First came Calais Campbell. Then it was Chandler Jones’ turn. Jason Pierre-Paul cashed in next, with the Giants.
In a span of 10 days in March 2017, three pass-rushers signed free-agent contracts in excess of a combined $200 million. And none were coming off 2016 seasons as productive as Markus Golden’s.
You can almost imagine Golden — who notched 12.5 sacks playing for the Cardinals alongside Campbell (who left for the Jaguars) and Jones (who re-signed) — drooling in anticipation of the market when his contract expired.
When the time finally came last offseason, however, Golden still was recovering from an ACL tear in 2017 and had to settle for a one-year, $3.75 million deal with the bargain-shopping Giants.
Well, good things come to those who wait, as Golden should be an in-demand free agent this offseason. It will force the Giants into a difficult position: Commit long-term or let him go and further weaken a short-handed outside pass rush?
“Of course, I’d love to be here,” Golden told The Post. “I’ve enjoyed coming to work every day, the culture and the people within the organization. People don’t understand you are not just around your teammates. There are so many people you meet. Everybody here has been great. But you know how business goes.”
Golden is very familiar with business. He drew interest from the Raiders, Chiefs and others, but no one was willing to commit big bucks in 2019 based on his performance in 2016.
Asked to prove it again, he has. Golden has 7.5 sacks — others have disappeared upon standard mid-week review from Elias Sports Bureau and the NFL, or been negated by penalty — and has played 81 percent of the snaps, the most within the Giants’ defensive front seven.
“One day my kids are going to grow up and they are going to hear how dad faced some adversity,” Golden said.
“I want them to know, ‘Your dad fought hard and he didn’t back down.’ Studies say if you do your part on the field, everything else will take care of itself. I’m not going to sit here and say, ‘I’m going to do this or get this’ because that’s not in my control. Hopefully, before the season is over we can get some more wins. That’s what I want to do.”
Golden isn’t highly regarded by the analytics at Pro Football Focus — he is ranked as the No. 97 edge rusher in the NFL — but he showed his worth as a three-down player last week, when he stopped a third-and-1 run for a loss, forcing a punt and giving the Giants one more chance to rally.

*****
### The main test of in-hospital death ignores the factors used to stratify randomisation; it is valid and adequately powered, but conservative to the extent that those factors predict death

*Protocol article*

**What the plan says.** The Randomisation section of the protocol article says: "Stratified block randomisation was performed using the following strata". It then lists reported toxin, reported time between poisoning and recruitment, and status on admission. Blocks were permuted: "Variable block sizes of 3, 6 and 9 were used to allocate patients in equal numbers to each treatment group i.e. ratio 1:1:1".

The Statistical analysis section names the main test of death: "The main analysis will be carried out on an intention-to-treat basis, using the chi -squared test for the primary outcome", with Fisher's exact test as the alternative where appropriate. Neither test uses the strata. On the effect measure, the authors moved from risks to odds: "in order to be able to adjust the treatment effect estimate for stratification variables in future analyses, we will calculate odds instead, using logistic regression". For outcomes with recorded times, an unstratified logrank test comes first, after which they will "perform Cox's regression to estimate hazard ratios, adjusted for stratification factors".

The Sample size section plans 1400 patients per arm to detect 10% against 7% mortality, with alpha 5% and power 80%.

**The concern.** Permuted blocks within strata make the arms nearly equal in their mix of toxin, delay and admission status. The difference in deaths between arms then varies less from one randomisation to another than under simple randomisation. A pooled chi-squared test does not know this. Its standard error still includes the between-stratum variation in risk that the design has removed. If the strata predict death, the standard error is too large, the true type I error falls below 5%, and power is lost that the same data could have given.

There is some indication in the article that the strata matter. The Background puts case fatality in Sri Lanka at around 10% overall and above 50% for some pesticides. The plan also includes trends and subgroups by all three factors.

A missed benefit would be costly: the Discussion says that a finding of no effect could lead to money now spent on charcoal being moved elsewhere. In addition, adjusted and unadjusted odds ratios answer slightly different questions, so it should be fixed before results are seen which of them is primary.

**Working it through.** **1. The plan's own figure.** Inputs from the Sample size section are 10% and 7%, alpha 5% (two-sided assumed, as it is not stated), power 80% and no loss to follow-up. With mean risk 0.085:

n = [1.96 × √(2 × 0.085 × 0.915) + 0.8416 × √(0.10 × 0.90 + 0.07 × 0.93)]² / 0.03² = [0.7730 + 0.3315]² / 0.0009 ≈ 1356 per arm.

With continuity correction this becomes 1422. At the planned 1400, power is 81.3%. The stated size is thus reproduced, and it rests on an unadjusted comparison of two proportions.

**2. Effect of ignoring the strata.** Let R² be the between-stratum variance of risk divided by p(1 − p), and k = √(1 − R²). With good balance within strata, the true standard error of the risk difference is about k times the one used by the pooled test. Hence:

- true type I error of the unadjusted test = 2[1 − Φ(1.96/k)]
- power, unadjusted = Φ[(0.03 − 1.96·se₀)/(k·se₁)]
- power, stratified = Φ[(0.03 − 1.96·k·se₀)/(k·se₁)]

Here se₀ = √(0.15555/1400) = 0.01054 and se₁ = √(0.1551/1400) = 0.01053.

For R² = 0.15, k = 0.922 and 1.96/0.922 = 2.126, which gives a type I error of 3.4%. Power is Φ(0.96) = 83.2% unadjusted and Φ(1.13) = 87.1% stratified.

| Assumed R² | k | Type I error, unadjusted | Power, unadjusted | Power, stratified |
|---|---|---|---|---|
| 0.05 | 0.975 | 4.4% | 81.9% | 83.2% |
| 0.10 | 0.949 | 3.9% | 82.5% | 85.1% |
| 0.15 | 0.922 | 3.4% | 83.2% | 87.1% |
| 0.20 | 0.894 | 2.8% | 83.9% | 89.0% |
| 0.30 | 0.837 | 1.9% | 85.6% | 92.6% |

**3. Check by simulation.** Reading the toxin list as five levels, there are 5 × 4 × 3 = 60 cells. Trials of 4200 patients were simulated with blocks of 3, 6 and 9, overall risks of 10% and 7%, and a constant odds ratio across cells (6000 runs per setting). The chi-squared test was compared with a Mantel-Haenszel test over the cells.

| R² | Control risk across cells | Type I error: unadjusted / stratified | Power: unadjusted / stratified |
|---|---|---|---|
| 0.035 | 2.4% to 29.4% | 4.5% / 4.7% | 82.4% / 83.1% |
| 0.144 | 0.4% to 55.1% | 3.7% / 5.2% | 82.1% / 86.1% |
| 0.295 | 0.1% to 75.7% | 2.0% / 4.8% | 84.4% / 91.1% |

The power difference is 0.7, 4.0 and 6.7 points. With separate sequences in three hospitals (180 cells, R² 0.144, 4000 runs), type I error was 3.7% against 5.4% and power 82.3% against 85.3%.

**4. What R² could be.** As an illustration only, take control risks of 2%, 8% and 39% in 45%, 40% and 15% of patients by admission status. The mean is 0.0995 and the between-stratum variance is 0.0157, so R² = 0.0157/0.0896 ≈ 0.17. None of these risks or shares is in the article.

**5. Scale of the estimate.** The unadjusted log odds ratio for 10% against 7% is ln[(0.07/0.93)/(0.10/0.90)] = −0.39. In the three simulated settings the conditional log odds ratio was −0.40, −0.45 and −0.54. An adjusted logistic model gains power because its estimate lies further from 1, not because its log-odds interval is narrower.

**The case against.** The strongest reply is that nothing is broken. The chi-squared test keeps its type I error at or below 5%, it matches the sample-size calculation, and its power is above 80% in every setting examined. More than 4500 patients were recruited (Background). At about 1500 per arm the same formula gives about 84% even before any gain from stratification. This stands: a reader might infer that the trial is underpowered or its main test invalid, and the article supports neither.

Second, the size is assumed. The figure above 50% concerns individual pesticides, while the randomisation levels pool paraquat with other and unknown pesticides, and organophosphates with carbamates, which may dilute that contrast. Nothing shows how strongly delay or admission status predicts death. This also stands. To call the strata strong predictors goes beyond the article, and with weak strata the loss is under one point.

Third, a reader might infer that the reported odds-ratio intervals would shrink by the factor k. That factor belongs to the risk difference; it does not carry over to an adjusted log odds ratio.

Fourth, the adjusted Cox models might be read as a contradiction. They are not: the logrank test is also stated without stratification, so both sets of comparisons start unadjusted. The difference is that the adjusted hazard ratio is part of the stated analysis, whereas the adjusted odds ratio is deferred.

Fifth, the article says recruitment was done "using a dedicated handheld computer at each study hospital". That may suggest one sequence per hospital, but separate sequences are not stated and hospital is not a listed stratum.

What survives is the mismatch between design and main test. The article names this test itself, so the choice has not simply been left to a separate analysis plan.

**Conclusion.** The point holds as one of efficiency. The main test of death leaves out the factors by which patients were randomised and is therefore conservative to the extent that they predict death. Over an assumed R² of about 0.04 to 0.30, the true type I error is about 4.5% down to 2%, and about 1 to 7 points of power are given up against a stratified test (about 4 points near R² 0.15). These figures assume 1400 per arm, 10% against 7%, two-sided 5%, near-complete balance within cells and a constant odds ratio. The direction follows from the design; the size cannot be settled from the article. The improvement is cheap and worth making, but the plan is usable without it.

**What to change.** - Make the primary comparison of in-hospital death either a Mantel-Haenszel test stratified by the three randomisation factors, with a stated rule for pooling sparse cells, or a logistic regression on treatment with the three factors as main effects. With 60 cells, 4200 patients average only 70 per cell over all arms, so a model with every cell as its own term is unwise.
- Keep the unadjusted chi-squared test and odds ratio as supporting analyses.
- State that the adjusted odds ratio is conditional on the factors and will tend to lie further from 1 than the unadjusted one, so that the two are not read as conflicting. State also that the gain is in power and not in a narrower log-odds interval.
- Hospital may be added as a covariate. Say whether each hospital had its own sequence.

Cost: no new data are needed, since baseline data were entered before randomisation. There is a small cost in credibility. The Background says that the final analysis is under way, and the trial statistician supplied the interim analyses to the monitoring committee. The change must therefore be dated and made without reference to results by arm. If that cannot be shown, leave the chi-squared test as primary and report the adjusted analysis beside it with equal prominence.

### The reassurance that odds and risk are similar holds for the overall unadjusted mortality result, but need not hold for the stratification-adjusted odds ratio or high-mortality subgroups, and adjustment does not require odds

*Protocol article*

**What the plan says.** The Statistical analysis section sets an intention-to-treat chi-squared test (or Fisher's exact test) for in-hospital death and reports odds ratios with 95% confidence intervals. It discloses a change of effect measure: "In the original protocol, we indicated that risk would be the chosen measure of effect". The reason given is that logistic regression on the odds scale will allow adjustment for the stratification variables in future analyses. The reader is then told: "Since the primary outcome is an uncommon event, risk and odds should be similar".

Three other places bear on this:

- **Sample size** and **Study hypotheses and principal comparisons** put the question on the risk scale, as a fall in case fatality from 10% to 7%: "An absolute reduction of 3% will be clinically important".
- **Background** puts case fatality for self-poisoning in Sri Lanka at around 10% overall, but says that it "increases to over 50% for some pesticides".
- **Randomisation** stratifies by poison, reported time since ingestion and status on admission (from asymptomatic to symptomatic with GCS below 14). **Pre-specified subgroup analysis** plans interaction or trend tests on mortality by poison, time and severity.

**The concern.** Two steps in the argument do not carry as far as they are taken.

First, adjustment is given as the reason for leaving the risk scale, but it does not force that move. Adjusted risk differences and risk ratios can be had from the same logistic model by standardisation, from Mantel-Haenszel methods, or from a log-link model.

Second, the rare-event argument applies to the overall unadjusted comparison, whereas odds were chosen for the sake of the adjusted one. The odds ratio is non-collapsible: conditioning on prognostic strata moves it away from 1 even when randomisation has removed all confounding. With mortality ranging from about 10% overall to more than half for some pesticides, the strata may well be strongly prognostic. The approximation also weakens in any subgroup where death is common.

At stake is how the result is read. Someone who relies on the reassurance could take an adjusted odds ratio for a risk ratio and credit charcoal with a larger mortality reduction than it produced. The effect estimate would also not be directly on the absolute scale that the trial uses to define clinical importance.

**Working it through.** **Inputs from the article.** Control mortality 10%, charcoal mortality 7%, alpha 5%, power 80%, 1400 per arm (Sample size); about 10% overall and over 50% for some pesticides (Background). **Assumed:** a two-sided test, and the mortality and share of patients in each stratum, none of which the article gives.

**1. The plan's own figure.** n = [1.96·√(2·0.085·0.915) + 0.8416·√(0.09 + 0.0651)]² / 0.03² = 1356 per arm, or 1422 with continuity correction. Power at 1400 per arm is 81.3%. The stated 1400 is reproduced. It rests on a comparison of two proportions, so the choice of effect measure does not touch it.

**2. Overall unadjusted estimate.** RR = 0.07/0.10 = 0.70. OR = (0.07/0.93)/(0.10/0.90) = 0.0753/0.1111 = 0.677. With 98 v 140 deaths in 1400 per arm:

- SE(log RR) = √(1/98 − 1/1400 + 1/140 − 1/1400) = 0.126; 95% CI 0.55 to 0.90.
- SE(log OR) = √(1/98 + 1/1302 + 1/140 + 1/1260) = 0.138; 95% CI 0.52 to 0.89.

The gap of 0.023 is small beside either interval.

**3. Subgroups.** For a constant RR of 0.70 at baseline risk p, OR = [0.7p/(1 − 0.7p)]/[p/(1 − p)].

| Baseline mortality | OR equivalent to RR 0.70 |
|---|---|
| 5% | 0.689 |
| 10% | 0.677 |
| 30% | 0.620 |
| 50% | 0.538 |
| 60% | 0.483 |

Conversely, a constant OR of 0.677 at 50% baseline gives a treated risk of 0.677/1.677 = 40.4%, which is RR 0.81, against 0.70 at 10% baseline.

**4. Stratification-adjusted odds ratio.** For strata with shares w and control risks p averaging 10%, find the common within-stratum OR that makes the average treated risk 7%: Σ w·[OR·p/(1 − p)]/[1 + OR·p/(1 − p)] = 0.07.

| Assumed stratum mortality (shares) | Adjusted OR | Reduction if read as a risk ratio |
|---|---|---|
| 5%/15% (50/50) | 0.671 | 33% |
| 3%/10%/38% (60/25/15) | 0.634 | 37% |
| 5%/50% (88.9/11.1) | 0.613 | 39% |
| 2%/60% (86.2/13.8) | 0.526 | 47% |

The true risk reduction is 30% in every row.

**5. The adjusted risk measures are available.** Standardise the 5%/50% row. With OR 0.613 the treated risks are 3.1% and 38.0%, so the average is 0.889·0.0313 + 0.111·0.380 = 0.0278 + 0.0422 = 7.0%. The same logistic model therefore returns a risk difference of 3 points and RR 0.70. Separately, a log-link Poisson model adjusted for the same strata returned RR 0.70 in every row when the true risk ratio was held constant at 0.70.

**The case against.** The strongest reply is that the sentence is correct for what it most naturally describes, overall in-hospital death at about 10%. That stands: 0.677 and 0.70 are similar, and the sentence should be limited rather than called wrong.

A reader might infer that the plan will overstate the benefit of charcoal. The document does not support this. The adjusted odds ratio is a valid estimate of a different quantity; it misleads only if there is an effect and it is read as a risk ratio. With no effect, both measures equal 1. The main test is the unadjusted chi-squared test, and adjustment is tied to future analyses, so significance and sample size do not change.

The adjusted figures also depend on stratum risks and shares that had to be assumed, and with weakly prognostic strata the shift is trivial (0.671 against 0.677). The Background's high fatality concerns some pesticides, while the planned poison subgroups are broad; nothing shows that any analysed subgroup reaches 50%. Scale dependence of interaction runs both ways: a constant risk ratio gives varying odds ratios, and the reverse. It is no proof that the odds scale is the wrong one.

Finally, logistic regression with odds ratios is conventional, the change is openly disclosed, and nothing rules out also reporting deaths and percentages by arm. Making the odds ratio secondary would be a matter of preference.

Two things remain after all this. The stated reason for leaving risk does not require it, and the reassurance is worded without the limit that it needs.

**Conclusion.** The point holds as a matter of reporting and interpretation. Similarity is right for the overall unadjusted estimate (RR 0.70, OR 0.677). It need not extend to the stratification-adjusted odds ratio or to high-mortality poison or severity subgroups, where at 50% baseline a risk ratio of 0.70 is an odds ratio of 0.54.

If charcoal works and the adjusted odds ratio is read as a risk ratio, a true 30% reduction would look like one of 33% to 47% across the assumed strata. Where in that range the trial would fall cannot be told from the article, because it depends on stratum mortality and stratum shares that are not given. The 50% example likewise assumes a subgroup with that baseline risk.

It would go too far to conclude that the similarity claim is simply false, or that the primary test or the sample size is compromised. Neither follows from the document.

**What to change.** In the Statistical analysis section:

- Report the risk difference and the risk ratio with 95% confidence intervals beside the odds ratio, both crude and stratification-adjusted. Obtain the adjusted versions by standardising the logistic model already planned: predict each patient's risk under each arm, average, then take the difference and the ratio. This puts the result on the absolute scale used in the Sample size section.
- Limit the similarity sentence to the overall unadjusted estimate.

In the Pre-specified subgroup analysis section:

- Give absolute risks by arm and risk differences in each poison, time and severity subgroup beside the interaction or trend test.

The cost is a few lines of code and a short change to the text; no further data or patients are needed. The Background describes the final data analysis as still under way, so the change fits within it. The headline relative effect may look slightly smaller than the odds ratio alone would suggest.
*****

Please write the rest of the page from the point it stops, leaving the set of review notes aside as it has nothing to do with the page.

“It doesn’t surprise me: You put his back against the wall and he’s going to come out swinging,” said Kareem Martin, Golden’s teammate on the Cardinals and Giants. “That’s what’s happened now. A lot of people in the past doubted him. From day one he hurt his knee, I knew he was going to come back to form.”
Giants coach Pat Shurmur credits Golden as tough, competitive and instinctual.
“He’s not as big as some of the guys, but he has a way of having an impact on the run game like he did there,” Shurmur said. “I think he’s been a really good addition to our team.”
Golden thinks his run defense is “overlooked,” if you see him as a one-trick pony.
“I was born to be a middle linebacker,” Golden said. “Growing up, I wanted to be a nasty guy that controlled the field [like] Ray Lewis or Brian Urlacher, my favorite players. I can get to the quarterback or stop the run. That’s always been part of my game — to do it all. I’ve been proving it. It’s been proven.”
The Giants are projected to have about $61 million in cap space available in 2020. They have holes to fill on the offensive line and at inside linebacker, and need more pass-rushers even if they keep a fully healthy Golden, who should become the first Giant with double digit sacks since Pierre-Paul in 2014.
“I’m blessed to be able to compete as Markus Golden, not somebody on one wheel,” Golden said. “At the end of the day, the money don’t matter. I’m blessed to be myself again. When it’s time for all that [negotiation], it’s time.”
For more on the Giants, listen to the latest episode of the “Blue Rush” podcast:
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